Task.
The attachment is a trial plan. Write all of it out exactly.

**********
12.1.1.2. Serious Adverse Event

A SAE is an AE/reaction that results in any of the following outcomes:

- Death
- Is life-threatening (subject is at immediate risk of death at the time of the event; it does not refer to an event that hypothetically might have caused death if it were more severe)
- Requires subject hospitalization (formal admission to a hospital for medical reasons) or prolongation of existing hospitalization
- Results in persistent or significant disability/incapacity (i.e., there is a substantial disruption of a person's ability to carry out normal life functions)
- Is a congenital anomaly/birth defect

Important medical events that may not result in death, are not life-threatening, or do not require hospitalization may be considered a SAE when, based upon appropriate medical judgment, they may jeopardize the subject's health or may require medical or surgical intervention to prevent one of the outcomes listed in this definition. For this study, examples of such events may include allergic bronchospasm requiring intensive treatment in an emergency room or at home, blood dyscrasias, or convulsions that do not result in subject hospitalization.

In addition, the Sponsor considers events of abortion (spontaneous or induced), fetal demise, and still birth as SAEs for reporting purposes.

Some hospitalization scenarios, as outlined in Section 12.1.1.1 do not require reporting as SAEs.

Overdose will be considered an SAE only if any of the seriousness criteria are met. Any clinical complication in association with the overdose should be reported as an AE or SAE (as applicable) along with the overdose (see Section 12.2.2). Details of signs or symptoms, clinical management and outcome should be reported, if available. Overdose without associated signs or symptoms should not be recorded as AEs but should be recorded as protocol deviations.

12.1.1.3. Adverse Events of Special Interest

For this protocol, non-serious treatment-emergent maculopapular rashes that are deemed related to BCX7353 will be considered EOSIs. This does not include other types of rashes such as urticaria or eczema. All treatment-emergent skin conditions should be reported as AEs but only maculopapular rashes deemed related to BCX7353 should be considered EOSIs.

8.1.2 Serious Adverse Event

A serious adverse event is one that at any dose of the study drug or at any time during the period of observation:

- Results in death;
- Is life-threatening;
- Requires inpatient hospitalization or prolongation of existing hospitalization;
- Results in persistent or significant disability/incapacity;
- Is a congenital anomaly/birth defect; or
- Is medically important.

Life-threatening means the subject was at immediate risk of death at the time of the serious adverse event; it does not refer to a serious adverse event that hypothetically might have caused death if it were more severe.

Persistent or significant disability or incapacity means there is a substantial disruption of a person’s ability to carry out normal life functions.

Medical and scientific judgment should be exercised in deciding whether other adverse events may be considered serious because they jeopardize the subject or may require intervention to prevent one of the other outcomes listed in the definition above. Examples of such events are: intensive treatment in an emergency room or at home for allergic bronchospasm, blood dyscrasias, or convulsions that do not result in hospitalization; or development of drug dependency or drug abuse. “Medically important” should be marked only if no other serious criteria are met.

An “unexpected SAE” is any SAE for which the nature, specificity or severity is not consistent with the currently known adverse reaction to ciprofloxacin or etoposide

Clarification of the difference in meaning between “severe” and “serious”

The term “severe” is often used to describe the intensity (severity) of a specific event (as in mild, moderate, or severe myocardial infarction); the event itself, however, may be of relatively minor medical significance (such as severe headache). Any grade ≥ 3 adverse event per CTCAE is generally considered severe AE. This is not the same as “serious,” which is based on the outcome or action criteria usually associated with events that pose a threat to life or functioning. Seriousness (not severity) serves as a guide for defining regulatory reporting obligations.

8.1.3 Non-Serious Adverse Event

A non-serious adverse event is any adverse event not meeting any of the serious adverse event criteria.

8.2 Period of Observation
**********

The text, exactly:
12.1.1.2. Serious Adverse Event

A SAE is an AE/reaction that results in any of the following outcomes:

- Death
- Is life-threatening (subject is at immediate risk of death at the time of the event; it does not refer to an event that hypothetically might have caused death if it were more severe)
- Requires subject hospitalization (formal admission to a hospital for medical reasons) or prolongation of existing hospitalization
- Results in persistent or significant disability/incapacity (i.e., there is a substantial disruption of a person's ability to carry out normal life functions)
- Is a congenital anomaly/birth defect

Important medical events that may not result in death, are not life-threatening, or do not require hospitalization may be considered a SAE when, based upon appropriate medical judgment, they may jeopardize the subject's health or may require medical or surgical intervention to prevent one of the outcomes listed in this definition. For this study, examples of such events may include allergic bronchospasm requiring intensive treatment in an emergency room or at home, blood dyscrasias, or convulsions that do not result in subject hospitalization.

In addition, the Sponsor considers events of abortion (spontaneous or induced), fetal demise, and still birth as SAEs for reporting purposes.

Some hospitalization scenarios, as outlined in Section 12.1.1.1 do not require reporting as SAEs.

Overdose will be considered an SAE only if any of the seriousness criteria are met. Any clinical complication in association with the overdose should be reported as an AE or SAE (as applicable) along with the overdose (see Section 12.2.2). Details of signs or symptoms, clinical management and outcome should be reported, if available. Overdose without associated signs or symptoms should not be recorded as AEs but should be recorded as protocol deviations.

12.1.1.3. Adverse Events of Special Interest

For this protocol, non-serious treatment-emergent maculopapular rashes that are deemed related to BCX7353 will be considered EOSIs. This does not include other types of rashes such as urticaria or eczema. All treatment-emergent skin conditions should be reported as AEs but only maculopapular rashes deemed related to BCX7353 should be considered EOSIs.

8.1.2 Serious Adverse Event

A serious adverse event is one that at any dose of the study drug or at any time during the period of observation:

- Results in death;
- Is life-threatening;
- Requires inpatient hospitalization or prolongation of existing hospitalization;
- Results in persistent or significant disability/incapacity;
- Is a congenital anomaly/birth defect; or
- Is medically important.

Life-threatening means the subject was at immediate risk of death at the time of the serious adverse event; it does not refer to a serious adverse event that hypothetically might have caused death if it were more severe.

Persistent or significant disability or incapacity means there is a substantial disruption of a person’s ability to carry out normal life functions.

Medical and scientific judgment should be exercised in deciding whether other adverse events may be considered serious because they jeopardize the subject or may require intervention to prevent one of the other outcomes listed in the definition above. Examples of such events are: intensive treatment in an emergency room or at home for allergic bronchospasm, blood dyscrasias, or convulsions that do not result in hospitalization; or development of drug dependency or drug abuse. “Medically important” should be marked only if no other serious criteria are met.

An “unexpected SAE” is any SAE for which the nature, specificity or severity is not consistent with the currently known adverse reaction to ciprofloxacin or etoposide

Clarification of the difference in meaning between “severe” and “serious”

The term “severe” is often used to describe the intensity (severity) of a specific event (as in mild, moderate, or severe myocardial infarction); the event itself, however, may be of relatively minor medical significance (such as severe headache). Any grade ≥ 3 adverse event per CTCAE is generally considered severe AE. This is not the same as “serious,” which is based on the outcome or action criteria usually associated with events that pose a threat to life or functioning. Seriousness (not severity) serves as a guide for defining regulatory reporting obligations.

8.1.3 Non-Serious Adverse Event

A non-serious adverse event is any adverse event not meeting any of the serious adverse event criteria.

8.2 Period of Observation